On Tuesday I left home at 5.30am to catch the “redeye” Flybe flight to London for a meeting at Bernina UK in my capacity as an ambassador for the B710. All of the other passengers were soberly attired geologists on their way to an oil and gas conference so my purple and green clashy outfit made me really stand out from the crowd. I was disappointed to be offered wishy-washy tea and a chocolate biscuit for breakfast and decided that if I repeated this trip I would definitely fly with British Airways. The Bernina UK team admired “5BarGate2” and will hang it on one of the office walls unless it is required as a  demo quilt at a show. I dashed back across London to get the afternoon flight home, wondering at the strange life of people who regularly commute up and down the country.

I finally got started on a customer quilt on Thursday, working on it solidly for two days. Since the blocks were large, there was a lot of rolling back and forth to work on filler and stitch-in-the-ditch and I was eternally grateful for my powered fabric-advance motor.

I helped Freya work on her gold dress-bodice over the weekend, trying to get the fit right and attaching lurex binding around the raw edges. The dress is being tackled like a quilt instead of adding a conventional dress-making lining. I thought it would be a good idea to sew down the bulky seams inside by hand so they would sit flat but the final fit showed that there was tiny bit of extra space in the bust. I decided that it would be easier to buy bulkier underwear than unpick all of that out for an alteration. Another lesson learned was that putting a zip into the quilted bodice only meant that every time the dress had to be tried on it was in danger of bursting at the seams so a zip that extends into the tricky skirt fabric will have to be used after all. However, the only foot that can cope with the crinkly fabric is the teflon one so I have no idea how we will get the zip on by machine. 

On Sunday evening we went to an independent cinema in Aberdeen to see the “Imitation Game” about Alan Turing, the mathematician at Bletchley Park in WW2. The film was really good but shocking how his life and career after the war were ruined by revelations that he was a homosexual: he was not granted a posthumous royal-pardon until 2013. We drove home just after the official switch-on of the city’s Christmas lights. I am not  at all impressed by how quickly Christmas is approaching this year..!

Sunday, 16 November 2014


Just about the ONLY thing I have done this week is work on “5BarGate2”. The quilting and painting was already done and only one of the half circles had been fancified. It takes a really, really long time to add machine embroidery stitches, couching and rickrack to a quilt… I was not quite happy with the consistency of the satin stitch in the central smallest circles so I decided to hand-sew some beads to hide the sewing underneath. 

When I had finished sewing I was disappointed by how wavy the quilt’s edges were. This was the result of the half circles being heavily stitched whereas the diagonals were not. I pinned it all to the carpet and steamed like mad before and after trimming. The long edges were still ruffled so I decided to attempt an undetectable bit of gathering in the less densely quilted areas. There was an improvement but it was still not completely flat!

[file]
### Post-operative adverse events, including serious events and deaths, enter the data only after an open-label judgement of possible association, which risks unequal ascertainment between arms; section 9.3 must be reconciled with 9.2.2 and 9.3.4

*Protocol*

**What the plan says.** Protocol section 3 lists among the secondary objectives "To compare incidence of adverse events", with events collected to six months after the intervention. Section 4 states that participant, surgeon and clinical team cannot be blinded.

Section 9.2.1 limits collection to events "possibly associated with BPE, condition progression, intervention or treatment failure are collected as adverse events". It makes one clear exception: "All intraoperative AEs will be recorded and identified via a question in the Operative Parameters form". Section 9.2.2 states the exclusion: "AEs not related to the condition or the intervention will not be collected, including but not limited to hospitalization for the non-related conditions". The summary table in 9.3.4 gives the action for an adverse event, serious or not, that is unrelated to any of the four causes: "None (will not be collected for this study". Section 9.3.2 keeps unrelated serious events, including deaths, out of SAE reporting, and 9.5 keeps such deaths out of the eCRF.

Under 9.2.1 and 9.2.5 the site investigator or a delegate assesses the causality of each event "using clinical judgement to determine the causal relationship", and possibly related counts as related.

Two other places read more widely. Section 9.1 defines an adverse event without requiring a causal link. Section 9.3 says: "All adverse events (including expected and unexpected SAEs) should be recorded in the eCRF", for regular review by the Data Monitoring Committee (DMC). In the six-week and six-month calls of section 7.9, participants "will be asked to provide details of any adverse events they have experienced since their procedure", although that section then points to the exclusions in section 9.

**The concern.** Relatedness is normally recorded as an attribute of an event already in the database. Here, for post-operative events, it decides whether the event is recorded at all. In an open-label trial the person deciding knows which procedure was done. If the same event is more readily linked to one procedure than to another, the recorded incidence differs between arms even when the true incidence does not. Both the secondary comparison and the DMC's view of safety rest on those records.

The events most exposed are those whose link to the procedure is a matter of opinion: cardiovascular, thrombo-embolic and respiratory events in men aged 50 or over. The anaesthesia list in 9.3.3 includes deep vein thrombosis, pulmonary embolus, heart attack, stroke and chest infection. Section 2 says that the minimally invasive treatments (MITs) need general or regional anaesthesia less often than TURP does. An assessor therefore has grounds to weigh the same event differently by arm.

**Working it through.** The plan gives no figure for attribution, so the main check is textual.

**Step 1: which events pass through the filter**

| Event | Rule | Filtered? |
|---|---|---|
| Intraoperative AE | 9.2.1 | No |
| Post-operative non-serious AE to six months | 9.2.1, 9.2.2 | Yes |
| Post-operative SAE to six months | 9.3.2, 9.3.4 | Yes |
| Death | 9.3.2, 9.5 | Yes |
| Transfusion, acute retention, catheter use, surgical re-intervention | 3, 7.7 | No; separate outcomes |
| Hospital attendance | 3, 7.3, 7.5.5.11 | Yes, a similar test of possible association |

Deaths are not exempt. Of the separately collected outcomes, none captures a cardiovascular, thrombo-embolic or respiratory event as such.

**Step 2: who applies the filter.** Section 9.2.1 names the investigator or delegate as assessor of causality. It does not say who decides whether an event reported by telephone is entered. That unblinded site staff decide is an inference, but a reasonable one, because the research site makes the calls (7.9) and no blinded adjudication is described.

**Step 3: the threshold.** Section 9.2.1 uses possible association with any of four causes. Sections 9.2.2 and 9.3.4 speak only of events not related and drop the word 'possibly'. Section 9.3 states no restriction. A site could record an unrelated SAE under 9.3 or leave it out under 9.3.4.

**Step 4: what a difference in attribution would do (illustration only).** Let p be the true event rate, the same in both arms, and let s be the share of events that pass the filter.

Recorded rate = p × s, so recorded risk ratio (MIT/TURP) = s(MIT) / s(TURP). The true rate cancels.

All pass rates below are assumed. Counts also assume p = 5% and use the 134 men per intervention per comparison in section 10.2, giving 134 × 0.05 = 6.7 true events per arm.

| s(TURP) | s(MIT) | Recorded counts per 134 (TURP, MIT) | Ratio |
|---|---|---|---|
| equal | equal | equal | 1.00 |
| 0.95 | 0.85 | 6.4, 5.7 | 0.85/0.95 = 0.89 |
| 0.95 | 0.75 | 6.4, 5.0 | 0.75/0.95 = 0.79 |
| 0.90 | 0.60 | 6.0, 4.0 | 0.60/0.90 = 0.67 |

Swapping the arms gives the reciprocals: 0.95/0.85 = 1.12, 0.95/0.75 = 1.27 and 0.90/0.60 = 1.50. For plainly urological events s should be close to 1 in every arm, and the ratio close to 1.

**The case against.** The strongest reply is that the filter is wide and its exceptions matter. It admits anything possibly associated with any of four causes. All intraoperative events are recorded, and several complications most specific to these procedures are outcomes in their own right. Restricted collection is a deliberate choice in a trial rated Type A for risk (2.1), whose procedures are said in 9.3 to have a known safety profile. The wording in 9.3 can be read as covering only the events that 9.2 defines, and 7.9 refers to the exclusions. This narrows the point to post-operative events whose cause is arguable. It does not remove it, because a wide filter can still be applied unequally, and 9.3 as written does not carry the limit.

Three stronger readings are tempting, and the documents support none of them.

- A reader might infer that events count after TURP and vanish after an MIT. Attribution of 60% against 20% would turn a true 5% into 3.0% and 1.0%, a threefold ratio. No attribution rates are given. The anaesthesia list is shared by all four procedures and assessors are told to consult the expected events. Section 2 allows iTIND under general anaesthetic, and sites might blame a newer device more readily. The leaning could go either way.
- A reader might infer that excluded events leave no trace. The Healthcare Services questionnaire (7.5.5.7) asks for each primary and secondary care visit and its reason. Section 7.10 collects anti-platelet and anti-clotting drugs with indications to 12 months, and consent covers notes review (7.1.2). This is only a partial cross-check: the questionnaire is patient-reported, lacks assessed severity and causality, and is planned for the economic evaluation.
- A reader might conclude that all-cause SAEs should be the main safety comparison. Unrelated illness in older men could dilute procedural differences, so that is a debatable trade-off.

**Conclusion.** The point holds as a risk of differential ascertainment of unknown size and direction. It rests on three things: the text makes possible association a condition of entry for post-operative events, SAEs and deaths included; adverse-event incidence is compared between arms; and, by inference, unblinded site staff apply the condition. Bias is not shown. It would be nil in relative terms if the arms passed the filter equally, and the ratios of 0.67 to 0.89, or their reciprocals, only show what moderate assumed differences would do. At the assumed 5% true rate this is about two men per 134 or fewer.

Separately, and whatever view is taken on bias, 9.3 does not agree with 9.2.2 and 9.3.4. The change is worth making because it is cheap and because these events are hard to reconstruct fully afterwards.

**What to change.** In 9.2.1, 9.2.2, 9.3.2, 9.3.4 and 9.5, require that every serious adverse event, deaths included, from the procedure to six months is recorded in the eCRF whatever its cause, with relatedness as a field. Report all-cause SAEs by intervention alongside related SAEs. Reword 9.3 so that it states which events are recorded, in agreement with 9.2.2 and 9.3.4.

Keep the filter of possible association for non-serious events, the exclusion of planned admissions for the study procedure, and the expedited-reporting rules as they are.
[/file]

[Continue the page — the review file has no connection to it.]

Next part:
For a change I hand sewed the binding onto the back because I wanted a narrow binding on the front as my rings were so close to the edge that I lost some of the outer ones when I trimmed the quilt. To disguise this, I added a thin, gold crochet cord into the ditch of the binding of the front and THEN went round the binding again with a slow-moving triple stitch. I began to wonder if I would ever finish and trim all of the loose threads. After skooshing yet more steam along the edges, it looks like it should hang flat :)

After attaching a label and a sleeve, I decided that the quilt would also need a denim tube-bag to travel in while it is on tour as part of the Bernina collection. I just need some bright sunlight to take better pictures so I can finish editing it as a book project.

A couple more customer quilts arrived this week but almost all of them want custom-quilting to be completed before Christmas. This is to be done as well as trying to make the two leather evening bags for the book, being courageous enough to work out the next step on the prom dress and taking out the satin Aladdin pants for Fenella’s dance show.

I had a few techie moments working out how to get my Mac and the old projector to communicate. I do not understand any of the instructions that I downloaded from a Mac forum but everything seems to work perfectly. I wasted more time trying to draw quilting ideas onto quilt diagrams using various apps and had limited success with my lack of graphics expertise. I might just do something low-tech instead and photocopy some design ideas onto acetate then try to figure out how to include that in an E-book!

Sunday, 9 November 2014

Flying Blind

My week started and ended faffing around with the gadgets and software that I have purchased without devoting enough time learning how to use them efficiently. I could not send a Powerpoint presentation to my oldish iPhone so it could connect to a mini projector. I could upgrade the phone OR buy a better projector. I managed to get hold of a projector then frustratingly, could not find the connecting cables! My talk in Cullen went very well without the aid of any technology and the ladies told me they would definitely look out for my forthcoming book.

Spurred on to finish off the diagrams for the book I fumbled around with EQ7 to draw diagrams of the “Dunes2” and “5Bar” quilts but was unable to understand why the software told me the quilt would end up a different size to the quilt that I have already made and measured! If I ever attempt to write another book, maybe I should write the instructions first…(yeah, right!)

I cracked on with two customer quilts then quilted the two small pieces of leather to make the evening bag bag book projects. It was intense, eye-straining work, punctuated with sweeties and painkillers. The leather pieces still need to have some machine embroidery and beading - then I need to figure out some sort of smart bag design.